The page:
For Politico, J Street a Ripe Target
The assault on J Street these days is coming from the conservative blogs and the AIPAC types, but also from an ostensibly-neutral source: Politico.
Politico has been running around trying to determine which members of Congress are attending and which aren't. It's Politico's trademark: the micro-scoop. In other words, is it news that Rep. Mike Ross of Arkansas was once on the host committee for the J Street conference but then decided to be removed? No. But to Ben Smith, it is.
To be fair, some of the developments have been bigger -- like Chuck Schumer dropping out. But still.
The real problem comes when Ben Smith and crew think their micro-developments are a big story because... they are covering it like a big story.
And so Smith served up a whopper the other day: "The group J Street has seemed recently at risk of, ACORN-style, entirely losing control of its image."
The thing is, you'd only think that if you were spending your day reading conservative blogs and the Weekly Standard, or maybe reading... Politico. It's a statement that's divorced from reality. Maybe it's Smith's wishful thinking. Or perhaps he just likes to try to drum up controversy. Either way, it's not real.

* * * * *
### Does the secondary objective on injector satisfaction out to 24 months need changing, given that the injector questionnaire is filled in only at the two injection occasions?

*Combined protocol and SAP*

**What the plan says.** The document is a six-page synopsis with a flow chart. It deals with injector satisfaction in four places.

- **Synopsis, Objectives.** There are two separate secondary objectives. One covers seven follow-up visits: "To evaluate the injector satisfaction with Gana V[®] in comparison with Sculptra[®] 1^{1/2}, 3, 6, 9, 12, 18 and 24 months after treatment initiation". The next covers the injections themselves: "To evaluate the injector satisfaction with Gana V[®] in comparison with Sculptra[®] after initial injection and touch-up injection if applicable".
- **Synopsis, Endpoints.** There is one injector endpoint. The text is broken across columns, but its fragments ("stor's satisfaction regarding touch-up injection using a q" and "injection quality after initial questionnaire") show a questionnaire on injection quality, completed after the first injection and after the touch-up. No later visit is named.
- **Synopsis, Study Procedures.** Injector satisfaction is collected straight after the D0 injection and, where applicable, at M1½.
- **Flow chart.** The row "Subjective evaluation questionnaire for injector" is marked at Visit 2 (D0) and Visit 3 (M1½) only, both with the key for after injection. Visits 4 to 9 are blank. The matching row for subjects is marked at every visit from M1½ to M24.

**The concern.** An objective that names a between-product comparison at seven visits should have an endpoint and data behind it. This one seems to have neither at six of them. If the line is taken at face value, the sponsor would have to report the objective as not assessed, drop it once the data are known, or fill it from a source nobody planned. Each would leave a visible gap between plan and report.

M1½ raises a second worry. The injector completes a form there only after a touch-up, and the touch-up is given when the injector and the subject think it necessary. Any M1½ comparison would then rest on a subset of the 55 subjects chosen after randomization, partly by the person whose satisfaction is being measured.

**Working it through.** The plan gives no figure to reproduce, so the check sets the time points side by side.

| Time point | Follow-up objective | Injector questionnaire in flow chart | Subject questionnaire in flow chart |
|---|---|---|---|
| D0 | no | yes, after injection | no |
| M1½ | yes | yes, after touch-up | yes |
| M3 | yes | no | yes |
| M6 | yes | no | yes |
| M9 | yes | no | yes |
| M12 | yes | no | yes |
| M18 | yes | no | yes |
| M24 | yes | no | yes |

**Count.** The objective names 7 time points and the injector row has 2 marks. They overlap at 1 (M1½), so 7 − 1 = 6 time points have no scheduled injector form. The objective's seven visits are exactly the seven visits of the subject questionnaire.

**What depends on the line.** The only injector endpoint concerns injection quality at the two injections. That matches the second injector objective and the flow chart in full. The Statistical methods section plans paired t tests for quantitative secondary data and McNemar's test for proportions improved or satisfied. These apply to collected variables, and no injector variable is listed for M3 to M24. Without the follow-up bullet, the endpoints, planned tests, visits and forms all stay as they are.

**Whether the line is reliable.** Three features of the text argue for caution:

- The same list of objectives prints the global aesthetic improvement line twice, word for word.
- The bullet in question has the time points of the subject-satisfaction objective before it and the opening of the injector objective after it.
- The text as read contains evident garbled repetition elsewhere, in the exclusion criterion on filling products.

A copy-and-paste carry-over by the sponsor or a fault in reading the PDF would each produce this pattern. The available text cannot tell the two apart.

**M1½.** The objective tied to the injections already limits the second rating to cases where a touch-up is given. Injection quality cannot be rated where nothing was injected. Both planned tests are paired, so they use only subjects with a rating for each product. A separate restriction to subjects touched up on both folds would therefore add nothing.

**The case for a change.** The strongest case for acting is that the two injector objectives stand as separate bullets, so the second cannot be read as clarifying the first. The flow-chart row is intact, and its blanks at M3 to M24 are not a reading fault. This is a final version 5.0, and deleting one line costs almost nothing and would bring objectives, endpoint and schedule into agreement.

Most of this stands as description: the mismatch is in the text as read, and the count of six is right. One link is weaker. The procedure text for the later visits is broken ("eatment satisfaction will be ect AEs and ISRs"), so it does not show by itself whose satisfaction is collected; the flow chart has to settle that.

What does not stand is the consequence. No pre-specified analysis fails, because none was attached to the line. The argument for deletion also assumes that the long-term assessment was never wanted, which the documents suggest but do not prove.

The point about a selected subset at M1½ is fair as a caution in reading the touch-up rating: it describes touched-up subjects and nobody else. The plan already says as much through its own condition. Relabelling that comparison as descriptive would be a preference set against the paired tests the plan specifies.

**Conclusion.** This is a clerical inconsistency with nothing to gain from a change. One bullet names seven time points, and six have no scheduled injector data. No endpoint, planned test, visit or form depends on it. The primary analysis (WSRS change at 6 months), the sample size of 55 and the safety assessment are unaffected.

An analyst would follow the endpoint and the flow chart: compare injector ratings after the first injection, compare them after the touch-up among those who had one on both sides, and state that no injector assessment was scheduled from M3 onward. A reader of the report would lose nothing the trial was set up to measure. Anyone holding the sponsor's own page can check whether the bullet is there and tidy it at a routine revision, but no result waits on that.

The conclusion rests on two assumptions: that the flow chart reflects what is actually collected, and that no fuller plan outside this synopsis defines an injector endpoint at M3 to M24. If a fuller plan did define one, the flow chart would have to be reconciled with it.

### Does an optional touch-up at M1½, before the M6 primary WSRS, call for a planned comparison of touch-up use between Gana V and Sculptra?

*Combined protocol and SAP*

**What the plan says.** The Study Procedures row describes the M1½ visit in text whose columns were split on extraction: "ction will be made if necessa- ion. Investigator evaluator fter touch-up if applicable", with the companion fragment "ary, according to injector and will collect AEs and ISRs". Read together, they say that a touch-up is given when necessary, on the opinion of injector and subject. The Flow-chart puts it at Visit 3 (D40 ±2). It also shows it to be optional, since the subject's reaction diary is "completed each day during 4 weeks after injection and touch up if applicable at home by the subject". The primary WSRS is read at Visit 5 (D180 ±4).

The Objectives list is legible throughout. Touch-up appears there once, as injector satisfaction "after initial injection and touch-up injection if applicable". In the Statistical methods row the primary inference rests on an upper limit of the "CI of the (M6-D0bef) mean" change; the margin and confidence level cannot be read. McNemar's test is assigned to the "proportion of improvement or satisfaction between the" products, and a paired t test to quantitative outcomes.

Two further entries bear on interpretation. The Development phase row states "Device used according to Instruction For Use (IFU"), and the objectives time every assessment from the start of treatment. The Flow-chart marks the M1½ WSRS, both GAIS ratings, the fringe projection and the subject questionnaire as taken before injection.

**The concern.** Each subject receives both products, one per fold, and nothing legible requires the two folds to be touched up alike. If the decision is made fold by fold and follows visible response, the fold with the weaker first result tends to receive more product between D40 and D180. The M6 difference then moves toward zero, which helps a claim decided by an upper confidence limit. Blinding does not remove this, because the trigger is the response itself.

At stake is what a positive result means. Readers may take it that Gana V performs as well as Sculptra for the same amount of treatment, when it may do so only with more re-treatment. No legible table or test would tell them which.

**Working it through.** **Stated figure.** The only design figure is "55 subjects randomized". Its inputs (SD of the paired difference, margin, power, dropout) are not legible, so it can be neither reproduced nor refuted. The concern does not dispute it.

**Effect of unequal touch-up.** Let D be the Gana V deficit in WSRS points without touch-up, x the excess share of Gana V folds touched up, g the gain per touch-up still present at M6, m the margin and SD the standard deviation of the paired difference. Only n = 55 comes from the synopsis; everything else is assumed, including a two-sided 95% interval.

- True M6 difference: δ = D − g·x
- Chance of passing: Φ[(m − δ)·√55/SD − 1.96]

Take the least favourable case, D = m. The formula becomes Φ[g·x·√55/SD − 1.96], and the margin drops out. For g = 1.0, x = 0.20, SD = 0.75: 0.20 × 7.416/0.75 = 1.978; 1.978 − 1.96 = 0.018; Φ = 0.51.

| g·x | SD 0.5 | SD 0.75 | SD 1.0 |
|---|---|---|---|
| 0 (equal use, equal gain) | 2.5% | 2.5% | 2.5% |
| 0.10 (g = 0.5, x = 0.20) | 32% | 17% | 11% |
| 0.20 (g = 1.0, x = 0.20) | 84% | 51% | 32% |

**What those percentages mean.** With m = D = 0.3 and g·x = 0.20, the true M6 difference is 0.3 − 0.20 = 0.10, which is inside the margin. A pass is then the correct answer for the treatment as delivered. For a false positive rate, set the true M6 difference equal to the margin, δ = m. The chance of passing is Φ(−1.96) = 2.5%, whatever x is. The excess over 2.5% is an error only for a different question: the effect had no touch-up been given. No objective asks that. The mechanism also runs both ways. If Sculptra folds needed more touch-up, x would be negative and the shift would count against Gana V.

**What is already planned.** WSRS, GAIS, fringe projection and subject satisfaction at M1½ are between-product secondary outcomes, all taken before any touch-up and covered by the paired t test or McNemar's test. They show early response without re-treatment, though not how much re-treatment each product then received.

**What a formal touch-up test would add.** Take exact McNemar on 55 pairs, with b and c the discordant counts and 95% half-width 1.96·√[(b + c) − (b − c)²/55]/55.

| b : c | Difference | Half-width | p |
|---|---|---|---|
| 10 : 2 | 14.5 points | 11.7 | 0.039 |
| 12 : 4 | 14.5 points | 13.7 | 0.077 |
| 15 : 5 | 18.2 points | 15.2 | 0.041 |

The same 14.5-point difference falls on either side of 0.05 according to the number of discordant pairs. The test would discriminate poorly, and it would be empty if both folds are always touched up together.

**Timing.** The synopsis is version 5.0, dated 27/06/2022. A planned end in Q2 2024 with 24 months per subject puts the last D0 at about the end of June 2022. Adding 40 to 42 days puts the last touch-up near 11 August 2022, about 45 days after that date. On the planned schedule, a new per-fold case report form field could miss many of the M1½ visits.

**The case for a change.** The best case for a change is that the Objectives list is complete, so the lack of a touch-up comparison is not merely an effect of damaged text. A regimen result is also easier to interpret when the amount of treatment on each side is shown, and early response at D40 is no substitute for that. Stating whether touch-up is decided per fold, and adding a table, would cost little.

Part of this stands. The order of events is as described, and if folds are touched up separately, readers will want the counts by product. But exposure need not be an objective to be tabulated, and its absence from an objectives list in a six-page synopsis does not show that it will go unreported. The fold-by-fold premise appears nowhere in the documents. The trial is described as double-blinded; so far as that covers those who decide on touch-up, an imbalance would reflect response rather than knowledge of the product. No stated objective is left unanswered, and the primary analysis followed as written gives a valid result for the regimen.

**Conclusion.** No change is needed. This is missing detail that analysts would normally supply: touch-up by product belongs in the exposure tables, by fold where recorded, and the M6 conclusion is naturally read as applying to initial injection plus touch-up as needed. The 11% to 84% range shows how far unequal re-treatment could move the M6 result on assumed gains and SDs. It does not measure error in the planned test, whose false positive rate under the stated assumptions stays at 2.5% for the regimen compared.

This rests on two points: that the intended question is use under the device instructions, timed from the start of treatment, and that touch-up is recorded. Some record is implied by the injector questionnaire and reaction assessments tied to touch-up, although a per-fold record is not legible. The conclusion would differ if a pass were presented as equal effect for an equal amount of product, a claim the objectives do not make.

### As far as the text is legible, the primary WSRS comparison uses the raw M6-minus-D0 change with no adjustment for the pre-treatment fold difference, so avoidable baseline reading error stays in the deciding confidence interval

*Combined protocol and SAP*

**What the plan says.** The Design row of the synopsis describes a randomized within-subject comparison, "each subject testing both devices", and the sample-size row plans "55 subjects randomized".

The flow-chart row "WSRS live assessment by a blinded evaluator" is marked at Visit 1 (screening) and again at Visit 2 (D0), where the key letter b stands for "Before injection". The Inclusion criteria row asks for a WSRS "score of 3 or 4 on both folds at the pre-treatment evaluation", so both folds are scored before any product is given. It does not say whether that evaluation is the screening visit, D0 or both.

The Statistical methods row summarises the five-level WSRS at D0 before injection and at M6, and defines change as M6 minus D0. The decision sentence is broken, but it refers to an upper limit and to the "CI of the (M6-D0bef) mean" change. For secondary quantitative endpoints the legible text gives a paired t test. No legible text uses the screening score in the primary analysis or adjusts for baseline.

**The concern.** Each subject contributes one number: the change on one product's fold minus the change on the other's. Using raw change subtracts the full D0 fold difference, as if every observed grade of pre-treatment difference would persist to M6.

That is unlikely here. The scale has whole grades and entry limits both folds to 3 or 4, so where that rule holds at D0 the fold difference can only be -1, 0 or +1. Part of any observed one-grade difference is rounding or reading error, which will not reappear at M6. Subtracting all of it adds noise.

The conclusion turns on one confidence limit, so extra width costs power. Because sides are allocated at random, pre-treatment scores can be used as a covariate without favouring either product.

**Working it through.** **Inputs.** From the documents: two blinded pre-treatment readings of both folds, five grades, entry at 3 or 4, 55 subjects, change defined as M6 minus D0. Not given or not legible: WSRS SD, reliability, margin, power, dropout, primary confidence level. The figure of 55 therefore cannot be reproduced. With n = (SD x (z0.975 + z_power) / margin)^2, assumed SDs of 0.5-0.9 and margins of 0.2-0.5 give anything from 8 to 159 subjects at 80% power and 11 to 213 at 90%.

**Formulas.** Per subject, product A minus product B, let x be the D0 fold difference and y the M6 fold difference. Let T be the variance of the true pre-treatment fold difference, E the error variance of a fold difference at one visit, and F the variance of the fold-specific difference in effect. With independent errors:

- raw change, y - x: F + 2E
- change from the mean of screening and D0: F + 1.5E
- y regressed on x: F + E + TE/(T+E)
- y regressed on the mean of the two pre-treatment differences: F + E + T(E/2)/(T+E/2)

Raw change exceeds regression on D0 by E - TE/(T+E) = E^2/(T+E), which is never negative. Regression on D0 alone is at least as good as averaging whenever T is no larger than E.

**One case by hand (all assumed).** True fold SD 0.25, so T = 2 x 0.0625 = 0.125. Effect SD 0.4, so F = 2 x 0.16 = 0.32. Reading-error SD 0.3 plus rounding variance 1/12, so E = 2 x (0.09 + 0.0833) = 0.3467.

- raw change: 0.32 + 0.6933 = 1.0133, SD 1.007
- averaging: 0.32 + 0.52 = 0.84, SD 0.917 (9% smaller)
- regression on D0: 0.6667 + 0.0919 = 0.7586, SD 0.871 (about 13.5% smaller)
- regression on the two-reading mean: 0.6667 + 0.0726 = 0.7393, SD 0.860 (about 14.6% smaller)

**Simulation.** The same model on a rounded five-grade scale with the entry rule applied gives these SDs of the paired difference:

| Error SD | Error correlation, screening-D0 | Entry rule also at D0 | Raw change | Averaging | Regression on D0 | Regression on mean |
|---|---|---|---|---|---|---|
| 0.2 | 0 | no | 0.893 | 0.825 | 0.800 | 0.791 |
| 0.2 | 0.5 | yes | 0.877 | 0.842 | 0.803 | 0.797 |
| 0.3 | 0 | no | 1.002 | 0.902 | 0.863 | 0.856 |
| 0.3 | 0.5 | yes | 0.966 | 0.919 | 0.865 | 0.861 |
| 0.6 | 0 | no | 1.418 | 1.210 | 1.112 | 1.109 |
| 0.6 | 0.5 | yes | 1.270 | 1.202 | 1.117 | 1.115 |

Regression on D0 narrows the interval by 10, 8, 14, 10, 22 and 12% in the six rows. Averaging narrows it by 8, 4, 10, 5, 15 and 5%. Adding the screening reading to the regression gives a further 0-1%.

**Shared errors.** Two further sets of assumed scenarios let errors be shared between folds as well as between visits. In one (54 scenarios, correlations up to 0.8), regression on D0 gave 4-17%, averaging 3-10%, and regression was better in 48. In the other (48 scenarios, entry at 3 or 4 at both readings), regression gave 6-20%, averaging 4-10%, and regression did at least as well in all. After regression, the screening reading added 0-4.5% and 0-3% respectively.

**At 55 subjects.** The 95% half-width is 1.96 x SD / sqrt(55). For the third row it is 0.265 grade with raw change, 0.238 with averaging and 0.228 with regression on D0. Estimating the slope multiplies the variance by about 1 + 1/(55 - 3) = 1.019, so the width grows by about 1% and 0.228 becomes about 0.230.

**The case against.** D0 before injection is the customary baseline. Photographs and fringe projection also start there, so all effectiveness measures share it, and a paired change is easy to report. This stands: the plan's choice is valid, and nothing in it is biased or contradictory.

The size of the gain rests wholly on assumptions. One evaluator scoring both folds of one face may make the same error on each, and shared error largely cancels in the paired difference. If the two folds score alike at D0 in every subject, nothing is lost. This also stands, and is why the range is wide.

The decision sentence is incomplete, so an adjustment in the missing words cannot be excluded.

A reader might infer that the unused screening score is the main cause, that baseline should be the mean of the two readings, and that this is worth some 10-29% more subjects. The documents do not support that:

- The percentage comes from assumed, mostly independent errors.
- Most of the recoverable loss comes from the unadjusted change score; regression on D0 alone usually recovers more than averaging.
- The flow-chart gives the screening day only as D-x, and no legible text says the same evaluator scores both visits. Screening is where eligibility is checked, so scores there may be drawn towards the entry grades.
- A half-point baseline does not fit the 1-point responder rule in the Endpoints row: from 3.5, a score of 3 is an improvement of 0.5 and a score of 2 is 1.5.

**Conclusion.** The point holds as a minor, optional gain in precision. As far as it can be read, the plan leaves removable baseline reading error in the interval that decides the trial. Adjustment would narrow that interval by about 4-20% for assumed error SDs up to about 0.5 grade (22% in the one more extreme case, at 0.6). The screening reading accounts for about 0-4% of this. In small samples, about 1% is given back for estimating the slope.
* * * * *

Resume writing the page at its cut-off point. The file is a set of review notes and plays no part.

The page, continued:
Politico has done something like this before with the issue, with a piece back in June suggesting that Donna Edwards could be in trouble in her district because her views on Israel were generally in line with J Street's. Alex Isenstadt's "Should Edwards be shvitzing?" fooled me at the time, I'll admit, but then I heard about how it wasn't true. And Eric Fingerhut had a good piece debunking it. We were left with a Politico article that was based on a false premise, trying to create a possible primary challenge where in fact there was none. This wasn't reporting ahead-of-the-curve, it was reporting off-the-reality-curve.
And that's what Ben Smith's and Politico's coverage of J Street has been in recent weeks. What will they come up with next?